Brought to you by Humanities Washington, Harbor History Museum is excited to welcome back writer and curator Mayumi Tsutakawa.
In commemoration of the 100th anniversary of women’s suffrage, remember some of the remarkable, but often unsung, women of the Pacific Northwest.
Writer Mayumi Tsutakawa presents five “woman warriors” in the arts and journalism whose inspiring stories reach back to the early years of our region. Meet the pioneering photographer Imogen Cunningham, Black American jazz musician Ruby Bishop, Chinese American artist Priscilla Chong Jue, Leftist journalist Anna Louise Strong, and Native American linguist Vi Hilbert. Drawing on her own experience as an activist and writer, she explores how these women inspired others and changed our state and our society.
Mayumi Tsutakawa is an independent writer and curator who has focused on Asian/Pacific American history. She co-edited The Forbidden Stitch: Asian American Women’s Literary Anthology which received the Before Columbus Foundation’s American Book Award. She also edited two books on pioneer Asian American artists: They Painted from their Hearts and Turning Shadows into Light. Tsutakawa received her master’s degree in communications and her bachelor’s degree in East Asian studies at the University of Washington. Her graduate thesis is one of the few documents to research pre-war Japanese American newspapers. Tsutakawa also was manager of grants for the Washington State Arts Commission and previously directed King County’s arts and historic preservation programs.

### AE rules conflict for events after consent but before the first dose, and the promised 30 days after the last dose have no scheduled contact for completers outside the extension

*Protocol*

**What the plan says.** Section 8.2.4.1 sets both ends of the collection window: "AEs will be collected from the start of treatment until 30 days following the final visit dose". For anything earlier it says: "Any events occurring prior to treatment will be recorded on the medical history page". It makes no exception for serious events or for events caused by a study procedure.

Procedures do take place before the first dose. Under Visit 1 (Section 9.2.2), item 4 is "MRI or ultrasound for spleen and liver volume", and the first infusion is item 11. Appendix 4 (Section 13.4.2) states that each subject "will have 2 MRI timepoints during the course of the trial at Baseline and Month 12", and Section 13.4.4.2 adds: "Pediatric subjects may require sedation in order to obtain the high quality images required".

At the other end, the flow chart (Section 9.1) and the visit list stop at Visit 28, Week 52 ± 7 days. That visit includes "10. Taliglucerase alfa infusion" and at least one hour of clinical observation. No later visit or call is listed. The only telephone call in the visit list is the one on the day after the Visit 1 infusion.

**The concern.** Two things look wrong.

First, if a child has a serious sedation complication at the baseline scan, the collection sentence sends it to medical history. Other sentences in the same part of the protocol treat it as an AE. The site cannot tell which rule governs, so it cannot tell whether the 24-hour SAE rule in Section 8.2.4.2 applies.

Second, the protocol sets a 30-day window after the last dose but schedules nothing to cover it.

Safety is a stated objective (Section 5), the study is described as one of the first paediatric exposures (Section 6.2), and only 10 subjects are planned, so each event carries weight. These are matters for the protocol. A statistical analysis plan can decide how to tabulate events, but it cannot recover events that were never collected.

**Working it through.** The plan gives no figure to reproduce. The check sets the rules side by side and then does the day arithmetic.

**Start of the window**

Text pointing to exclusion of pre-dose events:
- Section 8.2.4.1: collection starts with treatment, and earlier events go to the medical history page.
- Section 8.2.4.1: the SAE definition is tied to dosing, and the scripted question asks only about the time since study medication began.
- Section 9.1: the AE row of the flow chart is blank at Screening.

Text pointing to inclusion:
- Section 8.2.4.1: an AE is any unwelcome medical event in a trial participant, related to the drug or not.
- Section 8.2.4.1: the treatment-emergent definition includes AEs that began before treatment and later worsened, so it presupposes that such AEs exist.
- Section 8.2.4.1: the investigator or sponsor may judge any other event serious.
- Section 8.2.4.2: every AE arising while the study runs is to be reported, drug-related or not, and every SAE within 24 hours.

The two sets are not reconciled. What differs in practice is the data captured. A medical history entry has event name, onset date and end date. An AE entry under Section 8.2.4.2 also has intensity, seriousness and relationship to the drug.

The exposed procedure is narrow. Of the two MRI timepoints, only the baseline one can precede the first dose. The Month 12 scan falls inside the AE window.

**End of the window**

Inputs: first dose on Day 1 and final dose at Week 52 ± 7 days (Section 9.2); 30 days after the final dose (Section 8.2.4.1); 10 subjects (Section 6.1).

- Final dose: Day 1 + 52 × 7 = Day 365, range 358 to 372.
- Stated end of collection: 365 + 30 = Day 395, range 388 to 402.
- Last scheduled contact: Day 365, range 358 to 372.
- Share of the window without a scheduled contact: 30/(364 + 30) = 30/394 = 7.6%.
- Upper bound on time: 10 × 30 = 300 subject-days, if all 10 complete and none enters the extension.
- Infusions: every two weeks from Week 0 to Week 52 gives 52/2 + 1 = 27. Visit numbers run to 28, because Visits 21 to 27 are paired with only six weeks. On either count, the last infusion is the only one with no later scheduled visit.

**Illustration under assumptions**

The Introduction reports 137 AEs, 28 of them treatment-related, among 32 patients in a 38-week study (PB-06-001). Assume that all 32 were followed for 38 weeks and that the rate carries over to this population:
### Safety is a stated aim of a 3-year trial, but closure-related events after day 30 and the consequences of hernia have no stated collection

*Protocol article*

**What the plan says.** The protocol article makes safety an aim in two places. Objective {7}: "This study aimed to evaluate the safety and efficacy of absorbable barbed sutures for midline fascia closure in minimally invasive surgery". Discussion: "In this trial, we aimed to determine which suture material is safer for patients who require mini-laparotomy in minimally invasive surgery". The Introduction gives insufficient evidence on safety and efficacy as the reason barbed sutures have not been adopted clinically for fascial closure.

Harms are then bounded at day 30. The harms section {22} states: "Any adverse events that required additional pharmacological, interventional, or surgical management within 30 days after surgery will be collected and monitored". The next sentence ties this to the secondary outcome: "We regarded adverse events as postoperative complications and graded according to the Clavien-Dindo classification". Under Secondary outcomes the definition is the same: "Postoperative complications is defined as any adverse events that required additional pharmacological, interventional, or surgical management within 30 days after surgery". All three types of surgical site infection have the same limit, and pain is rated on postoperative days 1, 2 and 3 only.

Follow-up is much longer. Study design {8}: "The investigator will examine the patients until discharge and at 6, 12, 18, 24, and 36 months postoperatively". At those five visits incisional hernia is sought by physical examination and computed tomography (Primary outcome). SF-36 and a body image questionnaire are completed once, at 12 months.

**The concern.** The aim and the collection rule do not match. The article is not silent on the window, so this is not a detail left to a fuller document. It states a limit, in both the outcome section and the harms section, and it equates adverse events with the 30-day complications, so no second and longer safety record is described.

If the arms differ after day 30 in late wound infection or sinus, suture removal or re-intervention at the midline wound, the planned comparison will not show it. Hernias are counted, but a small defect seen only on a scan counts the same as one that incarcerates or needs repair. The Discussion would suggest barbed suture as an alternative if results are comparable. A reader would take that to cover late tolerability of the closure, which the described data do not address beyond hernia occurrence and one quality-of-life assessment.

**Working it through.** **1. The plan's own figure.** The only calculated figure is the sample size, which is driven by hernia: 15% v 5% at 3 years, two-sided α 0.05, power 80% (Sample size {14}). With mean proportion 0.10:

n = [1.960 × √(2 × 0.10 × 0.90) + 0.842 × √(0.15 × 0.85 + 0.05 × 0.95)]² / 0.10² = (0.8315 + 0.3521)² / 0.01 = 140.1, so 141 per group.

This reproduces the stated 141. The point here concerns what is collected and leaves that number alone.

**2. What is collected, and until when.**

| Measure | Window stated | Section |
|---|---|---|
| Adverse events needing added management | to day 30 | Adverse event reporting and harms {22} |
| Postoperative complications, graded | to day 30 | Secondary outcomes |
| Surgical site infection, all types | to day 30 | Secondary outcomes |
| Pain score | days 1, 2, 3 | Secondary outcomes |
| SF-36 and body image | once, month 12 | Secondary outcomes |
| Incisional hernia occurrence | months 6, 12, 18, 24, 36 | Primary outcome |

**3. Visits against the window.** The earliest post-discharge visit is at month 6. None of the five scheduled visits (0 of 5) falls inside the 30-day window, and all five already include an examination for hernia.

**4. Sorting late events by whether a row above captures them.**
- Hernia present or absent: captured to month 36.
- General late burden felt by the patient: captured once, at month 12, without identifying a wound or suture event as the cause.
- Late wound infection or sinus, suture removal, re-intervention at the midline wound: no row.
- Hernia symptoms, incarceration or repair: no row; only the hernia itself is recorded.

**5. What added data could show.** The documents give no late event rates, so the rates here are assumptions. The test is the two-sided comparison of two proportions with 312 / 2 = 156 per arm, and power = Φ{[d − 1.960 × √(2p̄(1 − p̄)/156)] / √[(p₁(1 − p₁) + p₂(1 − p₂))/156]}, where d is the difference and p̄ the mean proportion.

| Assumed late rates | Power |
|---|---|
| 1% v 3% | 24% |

Humanities in the Harbor is held at Harbor History Museum, 4121 Harborview Drive, Gig Harbor, WA 98332. Admission is FREE thanks to Humanities Washington! Humanities Washington sparks conversation and critical thinking using story as a catalyst, nurturing thoughtful and engaged communities across our state.
Admission is free, but seats are limited. RSVPs and questions may be directed to Zachary Sokolik, Marketing & Events Coordinator at Harbor History Museum at email@example.com.